The token is sent with each API call where the endpoint can verify its signature before acting on the request.

The actual secret is never present on the device; in fact, the app never has any idea if it is valid or not, it juts requests authentication and passes on the resulting token. As a nice benefit from indirection, if you ever want to change the secret, you can do so without requiring users to update their installed apps.

So if you want to protect your secret, not having it in your app in the first place is a pretty good way to go.

Solution 4

Old unsecured way:

Follow 3 simple steps to secure the API/Secret key (Old answer)

We can use Gradle to secure the API key or Secret key.

1. (Project properties): Create variable with key.

GoogleAPIKey = "Your API/Secret Key"

2. build.gradle (Module: app) : Set variable in build.gradle to access it in activity or fragment. Add below code to buildTypes {}.

buildTypes.each {
    it.buildConfigField 'String', 'GoogleSecAPIKEY', GoolgeAPIKey

3. Access it in Activity/Fragment by app's BuildConfig:



The above solution is helpful in the open-source project to commit over Git. (Thanks to David Rawson and riyaz-ali for your comment).

As per Matthew and Pablo Cegarra's comments, the above way is not secure and Decompiler will allow someone to view the BuildConfig with our secret keys.


We can use NDK to Secure API Keys. We can store keys in the native C/C++ class and access them in our Java classes.

Please follow this blog to secure API keys using NDK.

A follow-up on how to store tokens securely in Android

Solution 5

Adding to @Manohar Reddy solution, firebase Database or firebase RemoteConfig (with Null default value) can be used:

  1. Cipher your keys
  2. Store it in firebase database
  3. Get it during App startup or whenever required
  4. decipher keys and use it

What is different in this solution?

  • no credintials for firebase
  • firebase access is protected so only app with signed certificate have privilege to make API calls
  • ciphering/deciphering to prevent middle man interception. However calls already https to firebase

Solution 6

The App-Secret key should be kept private - but when releasing the app they can be reversed by some guys.

for those guys it will not hide, lock the either the ProGuard the code. It is a refactor and some payed obfuscators are inserting a few bitwise operators to get back the jk433g34hg3 String. You can make 5 -15 min longer the hacking if you work 3 days :)

Best way is to keep it as it is, imho.

Even if you store at server side( your PC ) the key can be hacked and printed out. Maybe this takes the longest? Anyhow it is a matter of few minutes or a few hours in best case.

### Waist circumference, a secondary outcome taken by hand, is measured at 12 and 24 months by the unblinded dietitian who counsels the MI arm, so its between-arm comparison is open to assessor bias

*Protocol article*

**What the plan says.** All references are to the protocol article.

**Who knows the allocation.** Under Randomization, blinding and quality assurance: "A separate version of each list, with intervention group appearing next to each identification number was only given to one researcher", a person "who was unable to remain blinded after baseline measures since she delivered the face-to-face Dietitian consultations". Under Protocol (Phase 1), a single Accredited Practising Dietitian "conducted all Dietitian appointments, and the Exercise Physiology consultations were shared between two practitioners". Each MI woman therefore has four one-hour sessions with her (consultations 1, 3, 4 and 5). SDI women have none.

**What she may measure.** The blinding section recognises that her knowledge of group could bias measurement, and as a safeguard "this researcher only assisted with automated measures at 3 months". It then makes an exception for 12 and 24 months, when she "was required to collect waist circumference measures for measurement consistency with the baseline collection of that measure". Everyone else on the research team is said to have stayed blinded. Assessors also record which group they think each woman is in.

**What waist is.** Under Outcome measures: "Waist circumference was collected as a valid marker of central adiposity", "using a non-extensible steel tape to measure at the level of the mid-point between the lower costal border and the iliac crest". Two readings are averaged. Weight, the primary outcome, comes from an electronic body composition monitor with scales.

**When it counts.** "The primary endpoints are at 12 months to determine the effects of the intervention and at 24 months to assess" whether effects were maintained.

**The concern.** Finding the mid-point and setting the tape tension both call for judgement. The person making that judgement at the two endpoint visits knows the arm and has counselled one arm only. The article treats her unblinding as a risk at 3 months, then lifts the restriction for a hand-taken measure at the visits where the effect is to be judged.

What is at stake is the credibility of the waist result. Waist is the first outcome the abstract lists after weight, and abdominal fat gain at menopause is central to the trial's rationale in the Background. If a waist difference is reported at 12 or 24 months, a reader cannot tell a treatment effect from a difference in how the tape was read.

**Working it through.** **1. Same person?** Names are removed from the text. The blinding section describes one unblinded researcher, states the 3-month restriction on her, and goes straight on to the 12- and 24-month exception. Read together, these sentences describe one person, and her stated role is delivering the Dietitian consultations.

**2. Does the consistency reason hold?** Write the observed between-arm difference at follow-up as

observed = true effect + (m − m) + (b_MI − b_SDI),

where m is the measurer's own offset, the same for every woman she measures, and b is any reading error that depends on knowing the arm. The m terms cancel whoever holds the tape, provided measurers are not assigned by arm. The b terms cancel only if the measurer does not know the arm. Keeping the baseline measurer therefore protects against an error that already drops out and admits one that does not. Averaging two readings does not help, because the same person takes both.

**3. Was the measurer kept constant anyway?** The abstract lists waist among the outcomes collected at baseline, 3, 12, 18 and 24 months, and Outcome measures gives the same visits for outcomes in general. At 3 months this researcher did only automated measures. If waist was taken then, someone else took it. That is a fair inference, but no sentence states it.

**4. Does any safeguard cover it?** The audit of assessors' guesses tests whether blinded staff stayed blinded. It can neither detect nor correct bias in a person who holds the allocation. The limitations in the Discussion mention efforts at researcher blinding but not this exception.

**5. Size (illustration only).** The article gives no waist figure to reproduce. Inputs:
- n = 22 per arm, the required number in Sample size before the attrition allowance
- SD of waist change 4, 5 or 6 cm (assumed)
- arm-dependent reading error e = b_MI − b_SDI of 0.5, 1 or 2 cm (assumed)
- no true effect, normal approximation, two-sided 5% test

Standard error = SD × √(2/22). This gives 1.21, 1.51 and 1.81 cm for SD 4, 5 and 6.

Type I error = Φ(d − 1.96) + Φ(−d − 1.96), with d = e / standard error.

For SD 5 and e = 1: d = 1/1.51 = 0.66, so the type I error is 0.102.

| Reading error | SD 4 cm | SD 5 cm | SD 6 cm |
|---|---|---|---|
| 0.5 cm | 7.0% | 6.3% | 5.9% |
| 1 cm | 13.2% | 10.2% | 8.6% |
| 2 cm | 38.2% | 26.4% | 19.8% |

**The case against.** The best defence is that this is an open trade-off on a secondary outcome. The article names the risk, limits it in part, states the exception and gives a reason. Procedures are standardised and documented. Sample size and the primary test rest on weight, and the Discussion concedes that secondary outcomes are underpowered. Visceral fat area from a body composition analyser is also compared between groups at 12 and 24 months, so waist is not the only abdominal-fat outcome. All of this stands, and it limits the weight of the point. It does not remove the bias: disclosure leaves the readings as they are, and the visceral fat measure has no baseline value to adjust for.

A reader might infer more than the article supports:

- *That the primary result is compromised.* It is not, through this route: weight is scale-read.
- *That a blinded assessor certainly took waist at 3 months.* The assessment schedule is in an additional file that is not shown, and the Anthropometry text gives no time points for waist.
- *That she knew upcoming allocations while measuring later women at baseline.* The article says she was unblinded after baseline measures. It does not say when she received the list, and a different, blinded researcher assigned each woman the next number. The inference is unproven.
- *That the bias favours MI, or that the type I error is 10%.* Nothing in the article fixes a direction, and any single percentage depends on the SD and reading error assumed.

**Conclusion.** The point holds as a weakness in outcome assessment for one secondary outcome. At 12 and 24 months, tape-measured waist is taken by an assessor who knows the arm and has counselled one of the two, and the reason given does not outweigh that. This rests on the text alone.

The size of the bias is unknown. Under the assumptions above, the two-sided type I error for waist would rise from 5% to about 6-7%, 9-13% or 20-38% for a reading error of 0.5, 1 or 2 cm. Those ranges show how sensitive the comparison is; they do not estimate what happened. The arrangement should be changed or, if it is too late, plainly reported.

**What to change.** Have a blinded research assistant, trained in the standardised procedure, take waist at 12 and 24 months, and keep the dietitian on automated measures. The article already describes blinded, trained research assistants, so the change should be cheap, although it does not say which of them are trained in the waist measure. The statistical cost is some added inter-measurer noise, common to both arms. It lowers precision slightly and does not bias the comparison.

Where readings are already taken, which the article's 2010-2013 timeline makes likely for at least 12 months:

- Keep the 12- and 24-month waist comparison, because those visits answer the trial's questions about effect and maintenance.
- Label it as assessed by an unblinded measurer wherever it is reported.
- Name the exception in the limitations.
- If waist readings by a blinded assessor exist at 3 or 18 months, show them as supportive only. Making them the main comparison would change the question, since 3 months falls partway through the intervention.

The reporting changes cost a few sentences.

A normal user will not decompile your code.

Solution 7

One possible solution is to encode the data in your app and use decoding at runtime (when you want to use that data). I also recommend to use progaurd to make it hard to read and understand the decompiled source code of your app . for example I put a encoded key in the app and then used a decode method in my app to decode my secret keys at runtime:

// "the real string is: "mypassword" "; 
//encoded 2 times with an algorithm or you can encode with other algorithms too
public String getClientSecret() {
    return Utils.decode(Utils

Decompiled source code of a proguarded app is this:

 public String c()
    return com.myrpoject.mypackage.g.h.a(com.myrpoject.mypackage.g.h.a("Ylhsd1lYTnpkMjl5WkE9PQ=="));

At least it's complicated enough for me. this is the way I do when I have no choice but store a value in my application. Of course we all know It's not the best way but it works for me.

 * @param input
 * @return decoded string
public static String decode(String input) {
    // Receiving side
    String text = "";
    try {
        byte[] data = Decoder.decode(input);
        text = new String(data, "UTF-8");
        return text;
    } catch (UnsupportedEncodingException e) {
    return "Error";

Decompiled version:

 public static String a(String paramString)
      str = new String(a.a(paramString), "UTF-8");
      return str;
    catch (UnsupportedEncodingException localUnsupportedEncodingException)
      while (true)
        String str = "Error";

and you can find so many encryptor classes with a little search in google.

Solution 8

This example has a number of different aspects to it. I will mention a couple of points that I don't think have been explicitly covered elsewhere.

Protecting the secret in transit

The first thing to note is that accessing the dropbox API using their app authentication mechanism requires you to transmit your key and secret. The connection is HTTPS which means that you can't intercept the traffic without knowing the TLS certificate. This is to prevent a person intercepting and reading the packets on their journey from the mobile device to the server. For normal users it is a really good way of ensuring the privacy of their traffic.